“Have you ever been tested for lupus?”
Those were the words that started it all. Dr. Thompson was my new doctor. I made an appointment because I needed him to understand the 10 years of pain, surgeries, insomnia, falling out of hair, skin rashes, hives, morbid fatigue, rheumatoid like pain in my feet and wrists and roller coaster weight gain and loss, I had been experiencing. Not to mention, when I got to his office, I was unable to move my neck on the right side; that was new, pinched nerve or muscle spasm. Turned out to be a muscle spasm. Dr. Thompson listened intently to all that I had gone through and finally surmised that it was time to get tested for Lupus. I had previously been diagnosed with Fibromyalgia, and Hashimoto Thyroiditis, which led to the removal of the right portion of my thyroid gland and consequently permanently prescribed medication for the rest of my life.
I was already limited physically.
Fibromyalgia didn’t allow for long walks, adventures at theme parks, standing for too long or for someone to hug me a little too tight. Now, this doctor wants to add insult to injury by testing me for lupus.
I had just taken a new job that had me under surmountable stress. As teachers, we are given 10 sick and personal days to use throughout the school year. From August- June. It was September and I had used 8 of them by then. I hated work, I hated my body for hating work. and I hated being this young and this sick and feeling trapped as if I was in a maze with no out. “Lupus?”, I questioned. ” Like Nick Cannon and Toni Branxton, lupus?” “Well let’s get the test results back and we can go from there”, he calmly stated. If there were any test that I was not happy about passing it was the Lupus assessment. I am the type of person that does a great deal of research before and after doctor visits. I need to partake in my health and wellness, and not just be offered a prescription and good tidings until our annual visit.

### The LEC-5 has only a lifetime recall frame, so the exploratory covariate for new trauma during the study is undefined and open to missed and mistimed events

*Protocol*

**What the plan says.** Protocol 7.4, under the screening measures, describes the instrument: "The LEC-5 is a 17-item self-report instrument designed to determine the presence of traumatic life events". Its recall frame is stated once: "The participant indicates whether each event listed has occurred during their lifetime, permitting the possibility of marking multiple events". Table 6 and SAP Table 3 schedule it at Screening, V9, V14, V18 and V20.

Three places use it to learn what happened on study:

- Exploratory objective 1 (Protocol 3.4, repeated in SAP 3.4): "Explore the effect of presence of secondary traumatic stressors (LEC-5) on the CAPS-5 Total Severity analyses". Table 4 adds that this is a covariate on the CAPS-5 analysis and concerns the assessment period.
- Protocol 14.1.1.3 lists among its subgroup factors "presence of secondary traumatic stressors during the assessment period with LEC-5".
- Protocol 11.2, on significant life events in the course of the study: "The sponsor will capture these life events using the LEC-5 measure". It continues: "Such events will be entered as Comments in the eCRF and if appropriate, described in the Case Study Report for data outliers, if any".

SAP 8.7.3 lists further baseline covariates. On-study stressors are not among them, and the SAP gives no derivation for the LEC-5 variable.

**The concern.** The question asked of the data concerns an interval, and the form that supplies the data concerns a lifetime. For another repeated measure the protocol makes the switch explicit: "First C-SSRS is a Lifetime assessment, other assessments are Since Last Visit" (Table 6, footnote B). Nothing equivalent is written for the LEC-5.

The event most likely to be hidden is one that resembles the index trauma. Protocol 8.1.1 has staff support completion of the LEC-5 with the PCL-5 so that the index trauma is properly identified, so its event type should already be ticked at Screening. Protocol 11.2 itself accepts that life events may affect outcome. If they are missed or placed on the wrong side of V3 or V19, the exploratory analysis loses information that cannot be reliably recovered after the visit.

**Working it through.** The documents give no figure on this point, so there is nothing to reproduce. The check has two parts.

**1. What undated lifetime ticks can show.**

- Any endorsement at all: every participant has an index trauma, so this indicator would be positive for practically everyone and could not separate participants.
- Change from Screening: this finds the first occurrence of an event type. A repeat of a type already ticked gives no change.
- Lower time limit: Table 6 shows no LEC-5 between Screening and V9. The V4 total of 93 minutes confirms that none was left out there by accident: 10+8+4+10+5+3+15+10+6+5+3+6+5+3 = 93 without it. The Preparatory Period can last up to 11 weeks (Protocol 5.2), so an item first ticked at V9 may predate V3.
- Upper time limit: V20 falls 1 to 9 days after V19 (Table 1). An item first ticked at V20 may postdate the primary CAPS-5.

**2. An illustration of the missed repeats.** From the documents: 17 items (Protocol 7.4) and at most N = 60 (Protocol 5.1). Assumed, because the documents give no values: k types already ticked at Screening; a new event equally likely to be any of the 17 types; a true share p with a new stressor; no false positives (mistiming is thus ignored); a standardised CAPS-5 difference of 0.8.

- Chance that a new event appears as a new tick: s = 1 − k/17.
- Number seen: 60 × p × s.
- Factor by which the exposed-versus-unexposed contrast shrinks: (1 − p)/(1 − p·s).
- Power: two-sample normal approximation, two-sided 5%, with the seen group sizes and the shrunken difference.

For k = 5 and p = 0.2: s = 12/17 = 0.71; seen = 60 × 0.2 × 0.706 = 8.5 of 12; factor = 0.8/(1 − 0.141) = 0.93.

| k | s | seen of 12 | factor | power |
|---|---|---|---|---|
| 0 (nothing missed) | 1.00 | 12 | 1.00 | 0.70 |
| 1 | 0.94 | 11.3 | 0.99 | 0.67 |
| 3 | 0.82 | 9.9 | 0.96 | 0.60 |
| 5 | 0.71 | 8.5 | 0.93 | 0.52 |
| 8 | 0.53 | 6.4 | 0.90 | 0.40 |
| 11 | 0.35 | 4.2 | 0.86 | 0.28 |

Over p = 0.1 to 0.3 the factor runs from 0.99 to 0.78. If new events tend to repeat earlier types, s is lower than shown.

Being diagnosed with lupus was different.
This was year 10 in pain and discomfort.
I watched 2 documentaries “Game Changers” & “Forks over Knives”. That was it, I was going to give it a try 5 days a week for 30 days. With the help of my dear friend Te who made vegan meals for me while I got used to cooking differently, I became quickly accustomed to my new lifestyle. I began to feel better, I lost a little weight, I was able to sleep through the night things began to change, but not totally. I was still eating meat and other animal proteins on the weekends or when I went out with friends. Flares came back, and as intelligent as I am, I missed the connection. Then, I met Dr. Price. Dr. Price is an iridologist who I met at a girlfriend’s party. He is all about health and wellness and healing through nutrition. When I told about my diagnosis, we scheduled an appointment for him to come to my house and do an iris read.
This completely changed my life.
He told me that my gut was very acidic and suggested that I cleanse and try a more alkaline diet for 30 days. The list of foods include a spinach, kale, avocados, parsley, cucumber, zucchini, apples, bananas, ginger, garlic smoothie for 30 days, a lemon cayenne pepper cleanse, fish, and brown everything else ie.. brown sugar, rice, honey…etc. He said ” If it’s brown it’s from the ground, if it’s white it ain’t right.” He wasn’t opposed to meat, but I had taken a likening to plant based substitutes, so I decided that I would only eat fish and everything else would be plant based. I excluded cheese, yogurt, milk, sour cream, and all other animal proteins. In 30 days, I was a new me. No flares, no pains, no fatigue, no insomnia and everything else I mentioned earlier eradicated. It has been 11 months since I experienced any assortment of symptoms. I still drink my smoothie daily, which I have named my “medicine smoothie”. I haven’t been on any prescriptions, only true vitamins supplements. With the help of Dr. Price, I have curtailed being lupus symptomatic.
This is what I needed to do for me. It’s not for everyone.
But when I finally noticed that animal proteins were literally making me sick, I had to do something drastic in order to get some semblance of my life back. Years of eating poorly and not taking care of my insides, resulted in something that could have become aggressively worse over time. I was fortunate to put a pause on it by simply eating right. My suggestion is to listen to what your body is telling you. Never give up on finding the answers that work for you. I am not trying to turn anyone vegan, tell you to get off your meds, or fire your doctor. This is my story and what was necessary for me.
My only mantra to you is be an advocate for yourself and keep striving and searching for your healing.
Living with lupus means learning to overcome a wide range of challenges....
From fatigue to depression to psychosis, neuropsychiatric symptoms are both a common...
Keeping records is vital for people with lupus and it can identify...